Can Cannabis Help with Chronic Back Pain?

There seem to be many anecdotal stories of marijuana being used as a medication to treat seizures, chronic pain, and much more. Whether you are an adult, child, smoking cannabis, or using oil or edible baked goods the success stories exist with sometimes life changing results.

The risk factors have often been reported to be minimal and there has never been a death recorded as a result of overdosing on cannabis.

Over time more research has come out and shown that the medical evidence exists to be an effective treatment which verifies many of these stories. With this drug being around and engrained in our lives for so long, how can cannabis help with chronic back pain?

According to National Geographic charred seeds from marijuana were found in Siberia and can be dated back to 3000 B.C. The Chinese used this plant as medicine in the past and in America George Washington grew hemp on one of his properties. Cannabis has clearly been a part of many cultures for a very long time and been tested in recreational and medicinal capacities. This long standing history of cannabis shows that it has always been a part of society in some way or another as a medical and recreational tool.

“Millions of people are using different types of cannabis products for supposedly therapeutic purposes…”

Ryan Vandrey – Associate professor of psychiatry and researcher of marijuana at Johns Hopkins Medicine.

Pain: An Epidemic

Approximately 20% of the world’s adult population, or 1.5 billion people, suffers from chronic pain; it is one of the top reasons people seek medical treatment and it accounts for the number one cause of disability in America. The number site for chronic pain is the back, neck and shoulders.

To put these numbers in some perspective though let’s compare afflictions in just the U.S. alone:

  • Approximate number of people in the United States that suffer from chronic pain: 50 million
  • Approximate number of people in the United States that suffer from diabetes: 21 million
  • Approximate number of people in the United States that suffer from some form of cancer: 14 million

Causes of back pain are varied and can range from trauma and injury to natural aging or psychologically induced, while some causes of back pain, such as fibromyalgia, have an unknown etiology.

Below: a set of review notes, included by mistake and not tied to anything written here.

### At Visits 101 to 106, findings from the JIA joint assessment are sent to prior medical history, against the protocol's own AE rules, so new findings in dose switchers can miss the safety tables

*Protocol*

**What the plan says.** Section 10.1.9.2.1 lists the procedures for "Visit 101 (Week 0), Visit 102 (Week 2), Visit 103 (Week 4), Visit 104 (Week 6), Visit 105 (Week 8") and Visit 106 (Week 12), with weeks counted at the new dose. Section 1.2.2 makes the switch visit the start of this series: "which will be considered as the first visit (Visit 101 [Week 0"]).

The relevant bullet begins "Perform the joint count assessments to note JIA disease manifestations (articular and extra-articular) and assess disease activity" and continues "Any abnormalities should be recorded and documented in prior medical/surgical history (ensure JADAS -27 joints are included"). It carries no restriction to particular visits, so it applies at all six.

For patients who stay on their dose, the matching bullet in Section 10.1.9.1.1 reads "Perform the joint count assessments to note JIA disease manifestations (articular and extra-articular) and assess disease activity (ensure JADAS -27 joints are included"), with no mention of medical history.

Trauma and injury related pain is straightforward, identifying the cause and the location of the pain is easy to pinpoint. Natural aging changes, such as arthritis, are easily diagnosed and have a range of treatment options, including over the counter pain relievers.

Back pain can commonly be brought about by tension, stress, anxiety, depression or any number of other mental ailments can be more difficult in terms of identifying the cause. Not only does the cause of the pain itself need to be identified, take anxiety for example, but then the root cause of the anxiety must be identified and worked to overcome, ideally with the help of a qualified therapist of some kind.

There are numerous ways that back pain can affect one’s life; no one wants to live in constant pain. It is rather difficult to heal as the back is in constant motion, all parts of the body move through the back making walking difficult, sitting or standing uncomfortable and even cause sleep to be illusive.

There are also numerous options for the treatment of pain; but, how does one decide when to seek medical advice?  What kind of treatment depends on the site and origin of the pain; so then, how does one decide what treatment is the best for them?

Opioids – does it provide the most relief?

Recent years have seen a sharp increase in opioid use and abuse. Opioids are an oft-prescribed form of treatment for severe or chronic pain as they are thought to provide the most relief to a large number of patients with various types and degrees of chronic pain.

They are, however, highly addictive due to easily acquired tolerance and, following cessation, come with a difficult road to recovery. It is hard to know if opioids are being prescribed for chronic pain when a patient fills the prescription and they are also widely ILLEGALLY used. Taking both of these facts into account, one can not specifically say that chronic pain is driving the “opioid epidemic”.

Interestingly, however, only 23% of those with chronic pain in the United States found opioids to be effective in relieving pain per thegoodbody.com.  More research must be done on the best methods of treatment, integration of other forms of treatment in combination with opioids, cooperation of all healthcare fields etc.

Enter Cannabis, the controversial cure for what ails you